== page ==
Originally conceived as a feature documentary series, ‘Straight and True’ explores the exciting period of Australian architectural history known as the Modernist era. This is the story of how a generation of young architects and their clients attempted to change the way we live in line with a stronger more defined sense of the Australian environment and lifestyle. It is also a cultural critique examining why Australians on the whole rejected this incredible leap forward. In other words a cultural look at the Australian psyche and it’s general apathy towards design and a fear of change.
Due to the multi-layered nature of this project, both visually and thematically and its immense scope (covering mid-century domestic architecture in every major Australian city) they have decided to change its shape from linear documentary to a multi-platform transmedia project. They are currently in talks with several digital content creators to find the perfect partnership to help realise this new shape.
Producers Monstro Filmes have shared with us a gorgeous animation: an homage to the city of Sao Paulo and its five major architectural icons.
São Paulo: 5 Grandes Construções (Sao Paulo: 5 Great Buildings) highlights the Martinelli Building, Banespa, MASP, COPAN and Unique. Clearly inspired by ”Chicago – Five Great Buildings,” by Al Boardman, the video uses simple, fluid lines to represent and reveal each building’s unique form.
Chris Baribeau of Modus Studio is the exemplar of a “community builder.” With a mantra that moves beyond the building and believes the architect to be responsible for the creation of healthy and thoughtful places, Baribeau and his Fayetteville-based practice have built works that transcends ordinary design. Embodying everything in which drives Modus Studio, the award-winning Eco Modern Flats serves as a prime example of community-based, sustainable design.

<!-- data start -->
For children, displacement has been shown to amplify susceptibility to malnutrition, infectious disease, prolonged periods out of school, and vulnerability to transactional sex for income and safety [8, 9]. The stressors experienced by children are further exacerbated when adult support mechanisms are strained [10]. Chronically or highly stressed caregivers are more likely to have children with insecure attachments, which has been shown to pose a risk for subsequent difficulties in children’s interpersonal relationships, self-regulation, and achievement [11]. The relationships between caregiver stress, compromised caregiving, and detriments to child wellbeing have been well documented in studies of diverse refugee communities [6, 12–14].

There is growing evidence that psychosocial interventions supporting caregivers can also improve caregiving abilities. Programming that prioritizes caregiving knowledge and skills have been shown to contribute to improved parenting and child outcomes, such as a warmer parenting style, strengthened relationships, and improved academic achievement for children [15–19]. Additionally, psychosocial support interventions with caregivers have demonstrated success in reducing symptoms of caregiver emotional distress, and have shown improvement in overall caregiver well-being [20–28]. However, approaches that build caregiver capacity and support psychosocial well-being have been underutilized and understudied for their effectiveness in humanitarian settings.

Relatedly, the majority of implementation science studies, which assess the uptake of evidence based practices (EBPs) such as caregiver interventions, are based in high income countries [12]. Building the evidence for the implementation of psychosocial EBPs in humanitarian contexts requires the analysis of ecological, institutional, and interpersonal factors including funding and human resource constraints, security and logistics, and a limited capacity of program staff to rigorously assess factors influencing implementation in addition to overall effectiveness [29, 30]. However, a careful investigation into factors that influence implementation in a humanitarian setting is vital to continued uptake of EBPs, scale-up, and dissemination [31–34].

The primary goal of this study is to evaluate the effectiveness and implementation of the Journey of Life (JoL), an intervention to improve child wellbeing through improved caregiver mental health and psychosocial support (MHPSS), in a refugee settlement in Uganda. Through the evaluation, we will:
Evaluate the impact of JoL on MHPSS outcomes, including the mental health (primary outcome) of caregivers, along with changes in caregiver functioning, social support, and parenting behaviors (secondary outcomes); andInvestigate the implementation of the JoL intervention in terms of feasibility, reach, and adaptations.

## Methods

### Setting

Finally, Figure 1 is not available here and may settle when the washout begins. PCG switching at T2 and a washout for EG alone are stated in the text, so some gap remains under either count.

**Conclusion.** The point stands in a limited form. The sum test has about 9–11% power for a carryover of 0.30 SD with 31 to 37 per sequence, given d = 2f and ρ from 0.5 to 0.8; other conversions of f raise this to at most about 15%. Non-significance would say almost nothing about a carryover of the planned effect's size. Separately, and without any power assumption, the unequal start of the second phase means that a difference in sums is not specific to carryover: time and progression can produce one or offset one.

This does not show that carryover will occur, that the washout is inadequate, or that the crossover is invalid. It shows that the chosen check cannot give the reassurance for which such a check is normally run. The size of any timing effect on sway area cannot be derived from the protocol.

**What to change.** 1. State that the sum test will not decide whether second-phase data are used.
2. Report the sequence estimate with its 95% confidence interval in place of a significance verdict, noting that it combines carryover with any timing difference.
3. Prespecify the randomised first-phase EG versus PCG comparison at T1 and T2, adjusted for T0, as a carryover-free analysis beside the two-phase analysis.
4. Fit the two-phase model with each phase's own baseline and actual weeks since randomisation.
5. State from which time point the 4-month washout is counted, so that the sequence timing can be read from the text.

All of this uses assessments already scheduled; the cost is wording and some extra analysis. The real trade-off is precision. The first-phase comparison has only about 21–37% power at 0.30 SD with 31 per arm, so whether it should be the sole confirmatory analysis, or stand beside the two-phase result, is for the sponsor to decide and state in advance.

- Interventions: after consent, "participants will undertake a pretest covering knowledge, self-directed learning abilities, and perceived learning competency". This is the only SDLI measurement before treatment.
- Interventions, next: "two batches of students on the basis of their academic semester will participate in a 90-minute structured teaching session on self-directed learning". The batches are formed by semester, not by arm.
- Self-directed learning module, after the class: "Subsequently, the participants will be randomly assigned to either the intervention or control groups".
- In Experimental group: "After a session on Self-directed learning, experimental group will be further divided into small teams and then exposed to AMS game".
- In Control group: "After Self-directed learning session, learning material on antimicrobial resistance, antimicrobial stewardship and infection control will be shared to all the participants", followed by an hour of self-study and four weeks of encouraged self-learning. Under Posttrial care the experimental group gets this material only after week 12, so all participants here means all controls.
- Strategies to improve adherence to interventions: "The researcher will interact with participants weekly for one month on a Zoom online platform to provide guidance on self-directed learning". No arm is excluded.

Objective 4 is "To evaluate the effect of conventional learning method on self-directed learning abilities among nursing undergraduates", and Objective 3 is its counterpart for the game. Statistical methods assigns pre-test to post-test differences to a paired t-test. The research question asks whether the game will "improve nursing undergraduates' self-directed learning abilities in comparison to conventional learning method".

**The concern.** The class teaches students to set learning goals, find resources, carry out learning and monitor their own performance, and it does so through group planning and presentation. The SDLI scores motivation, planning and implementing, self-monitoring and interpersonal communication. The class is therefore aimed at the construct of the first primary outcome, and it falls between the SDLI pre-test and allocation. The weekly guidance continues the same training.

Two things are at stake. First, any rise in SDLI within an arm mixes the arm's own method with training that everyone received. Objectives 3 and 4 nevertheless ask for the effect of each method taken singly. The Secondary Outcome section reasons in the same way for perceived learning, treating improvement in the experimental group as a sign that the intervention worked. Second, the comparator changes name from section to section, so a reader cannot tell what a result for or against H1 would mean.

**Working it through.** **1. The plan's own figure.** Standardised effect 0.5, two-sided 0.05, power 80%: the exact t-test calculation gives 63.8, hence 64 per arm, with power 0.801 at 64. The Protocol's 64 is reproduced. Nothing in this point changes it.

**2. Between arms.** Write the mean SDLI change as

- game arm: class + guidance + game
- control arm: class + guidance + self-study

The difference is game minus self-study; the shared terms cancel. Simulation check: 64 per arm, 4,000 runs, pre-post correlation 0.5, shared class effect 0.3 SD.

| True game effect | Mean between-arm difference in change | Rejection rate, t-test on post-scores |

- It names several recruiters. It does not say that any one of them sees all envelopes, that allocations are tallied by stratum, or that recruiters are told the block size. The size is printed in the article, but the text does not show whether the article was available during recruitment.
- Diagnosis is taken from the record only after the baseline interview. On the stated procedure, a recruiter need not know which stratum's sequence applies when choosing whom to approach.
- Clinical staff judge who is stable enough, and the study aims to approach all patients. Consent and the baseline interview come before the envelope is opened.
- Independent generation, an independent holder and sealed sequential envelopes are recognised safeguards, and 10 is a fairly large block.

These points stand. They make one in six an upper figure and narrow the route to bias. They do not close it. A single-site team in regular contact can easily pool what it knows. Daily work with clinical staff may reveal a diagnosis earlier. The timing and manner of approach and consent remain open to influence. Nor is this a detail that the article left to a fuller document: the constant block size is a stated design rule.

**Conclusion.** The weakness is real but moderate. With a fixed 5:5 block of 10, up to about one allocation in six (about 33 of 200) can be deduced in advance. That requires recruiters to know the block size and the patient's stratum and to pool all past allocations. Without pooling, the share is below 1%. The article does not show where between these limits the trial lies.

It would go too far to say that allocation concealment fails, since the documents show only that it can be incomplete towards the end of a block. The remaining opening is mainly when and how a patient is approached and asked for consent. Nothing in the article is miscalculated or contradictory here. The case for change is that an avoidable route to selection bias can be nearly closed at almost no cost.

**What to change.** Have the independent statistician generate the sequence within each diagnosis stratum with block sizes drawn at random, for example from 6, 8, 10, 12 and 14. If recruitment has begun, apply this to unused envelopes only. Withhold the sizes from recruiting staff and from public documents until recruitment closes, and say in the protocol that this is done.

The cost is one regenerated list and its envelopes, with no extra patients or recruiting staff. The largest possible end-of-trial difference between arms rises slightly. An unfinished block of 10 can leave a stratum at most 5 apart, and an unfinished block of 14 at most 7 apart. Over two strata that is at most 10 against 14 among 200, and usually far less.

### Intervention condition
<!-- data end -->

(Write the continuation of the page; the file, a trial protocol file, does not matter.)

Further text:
A public park in the Nørrebro district of Copenhagen, Denmark, Superkilen was developed by artists’ group Superflex in collaboration with architectural firms Bjarke Ingels Group (BIG) and Topotek1. The park was officially opened in June 2012.
In this interview two members of Superflex, Jakob Fenger and Bjørnstjerne Christiansen, tell us about the ideas behind the project, and how it came about as an extreme example of citizen inclusion and collaboration: “We found it interesting to look at this very diverse group of people in regard to culture, social standing, nationality, etc., and then see it as a rich and significant foundation for impacting the area these people live in.”
More after the break.
In the latest of NOWNESS‘ spectacular videos, Ole Scheeren – a former partner at OMA and now principal of Büro Ole Scheeren in Beijing – reflects on the past decade he has spent in China overseeing construction of the CCTV Headquarters. He muses over the delicate balancing act that Western architects maintain when they work in China, simultaneously bringing change to the city and allowing the city to change who they are and how they see the world. In this context, where change is “something that you are immediately and instantly confronted with” he believes that the CCTV Building is “both confrontational and complicit”.
Think traffic is bad now? One billion cars are already on the road today and another billion is expected to join in the coming decade. Pollution and stressful commuting is at an all time high, empowering many politicians and bicycle activists to declare war on the multi-billion dollar car industry which has profoundly impacted city development worldwide.
Bikes vs. Cars is a feature-length, in-progress film that hopes to be part of the global movement by shedding light on the city’s car-centric past and bike-friendly future. Learn more and join the cause at the Bikes vs Cars Kickstarter Campaign website.